So who are some of these artists? The list below is certainly not definitive; it presents a few of the better known names and a bit of information about them and their work. I have tried to list a few games that might be familiar.
Eric Hotz - He has illustrated for Avalon Hill, TSR, Wizards of the Coast, I.C.E. and others. His work should be most familiar to Hârn (Columbia Games) players.
|John Kovalic - The author of Dork Tower, co-founder and the chief artist for Out of the Box games, he has worked on several games including: Apples to Apples, Munchkin, Chez Geek and Chez Dork.|
|Rodger B. MacGowan - Vice president and art director for GMT games, MacGowan's style, especially for cover art, is easily recognizable. He attempts to place a face on the battle by including a large portrait of some personage involved in the event. His work for GMT is substantial and that for other companies measures in the scores including: Civilization, Squad Leader, Up Front and World in Flames.|
Doris Matthäus - The wife and partner of game designer Frank Nestel, she contributes to their own firm as well as "the competition". Generally her work has a light touch and is often humorous. Her list of credits include: Elfenroads, Elfengold, Elfenwizards, Mü and Mehr, Primordial Soup, Tigris and Euphrates, Andromeda, Aladdin's Dragons, Carcassonne, St. Petersburg and El Grande.
Paul Niemeyer - He is the lead artist for Eagle Games. His contributions include: The American Civil War, Attack, Civilization, Conquest of the Empire and Bootleggers.
Mark Simonitch - Founded Rhino games, worked for Avalon Hill, designed Hannibal: Rome vs. Carthage and did the artwork on numerous games including Battleline, Galaxy: the Dark Ages, Santa Fe Rails and Ivanhoe.
Redmond Simonson - One of the co-founders of SPI, it is generally agreed that he is responsible for the look of war games today. His work has been described as "minimalist" but always functional. In addition to artwork for games he was a photographer (Time, Newsweek) and worked designing book covers (Is Paris Burning?). Following the decline of SPI, Simonson founded Ares Development and began designing computer games. Eventually he founded Microbotics. It is difficult to relate just how influential his work was however, some of his work includes: Panzer Blitz, Spies, Star Force, Battle for Cassino, Great Medieval Battles, Freedom in the Galaxy and Agincourt. Mr. Simonson passed away last year but his legacy remains.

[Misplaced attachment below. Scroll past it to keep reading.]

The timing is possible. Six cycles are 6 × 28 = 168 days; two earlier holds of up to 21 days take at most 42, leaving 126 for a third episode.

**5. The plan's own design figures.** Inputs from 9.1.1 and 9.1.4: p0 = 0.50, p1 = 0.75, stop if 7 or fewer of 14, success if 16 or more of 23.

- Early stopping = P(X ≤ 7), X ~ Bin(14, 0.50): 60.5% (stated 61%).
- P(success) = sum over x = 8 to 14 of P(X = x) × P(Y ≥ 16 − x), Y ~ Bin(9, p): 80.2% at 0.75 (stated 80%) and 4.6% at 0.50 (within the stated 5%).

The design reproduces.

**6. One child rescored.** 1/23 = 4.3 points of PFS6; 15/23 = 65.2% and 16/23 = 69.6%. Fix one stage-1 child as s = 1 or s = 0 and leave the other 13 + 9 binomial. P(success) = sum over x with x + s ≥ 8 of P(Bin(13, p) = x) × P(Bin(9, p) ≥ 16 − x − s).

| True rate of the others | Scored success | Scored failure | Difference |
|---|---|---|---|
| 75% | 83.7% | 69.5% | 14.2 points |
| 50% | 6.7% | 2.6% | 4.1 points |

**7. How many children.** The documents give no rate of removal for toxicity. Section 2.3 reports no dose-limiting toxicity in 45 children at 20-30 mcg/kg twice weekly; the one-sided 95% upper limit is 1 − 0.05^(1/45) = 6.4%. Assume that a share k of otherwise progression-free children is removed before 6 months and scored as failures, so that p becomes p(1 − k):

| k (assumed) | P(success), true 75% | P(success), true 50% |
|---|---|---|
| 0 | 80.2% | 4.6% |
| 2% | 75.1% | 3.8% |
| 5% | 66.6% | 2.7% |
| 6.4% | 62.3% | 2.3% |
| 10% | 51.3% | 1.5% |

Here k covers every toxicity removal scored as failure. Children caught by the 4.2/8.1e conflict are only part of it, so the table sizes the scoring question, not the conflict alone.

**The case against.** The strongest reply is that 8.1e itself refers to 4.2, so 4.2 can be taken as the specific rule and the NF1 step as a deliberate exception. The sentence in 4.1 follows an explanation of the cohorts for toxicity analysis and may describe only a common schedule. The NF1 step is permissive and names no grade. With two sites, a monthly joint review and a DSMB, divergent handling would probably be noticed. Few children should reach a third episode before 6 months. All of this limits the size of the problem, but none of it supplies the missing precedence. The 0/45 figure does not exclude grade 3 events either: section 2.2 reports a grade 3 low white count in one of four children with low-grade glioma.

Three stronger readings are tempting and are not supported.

Drew Tucker - Illustrated some of the Magic cards, is very strong in role-playing games and is responsible for the Anathema artwork.
Franz Vohwinkel - Probably the most prolific of the active game artists; it has been suggested that his style makes him this generation's Boris Vallejo. His games include: Tikal, Java, Mexica, Alexander the Great, Mesopotamia, some Magic cards, a set of the Blue Moon cards as well as the board-box and dragons, some of the Battletech cards, The Settlers of Catan Card Game, Samurai, Big City, Chinatown, Starfarers of Catan, Ra, Rhinelander, Attila, Princes of Florence, Doge, Web of Power, Starship Catan, Traders of Genoa, Puerto Rico, Amun-Re, some of the artwork for A Game of Thrones, Legend of the Five Rings, Warhammer TCG and literally dozens of other games not included here.
Joe Youst - One of the more popular artists in the wargaming world, his work includes: Barbarossa: Army Group South, 1941, Battle for North Africa and Brandywine.
There is little doubt that I have merely skimmed the surface here. My point has been to call attention to the work that contributes so much to our pleasure and entertainment and yet so very often is not acknowledged. We owe these artists much more than most realize. Speaking for all gamers I say... thanks guys.
- Dave Shapiro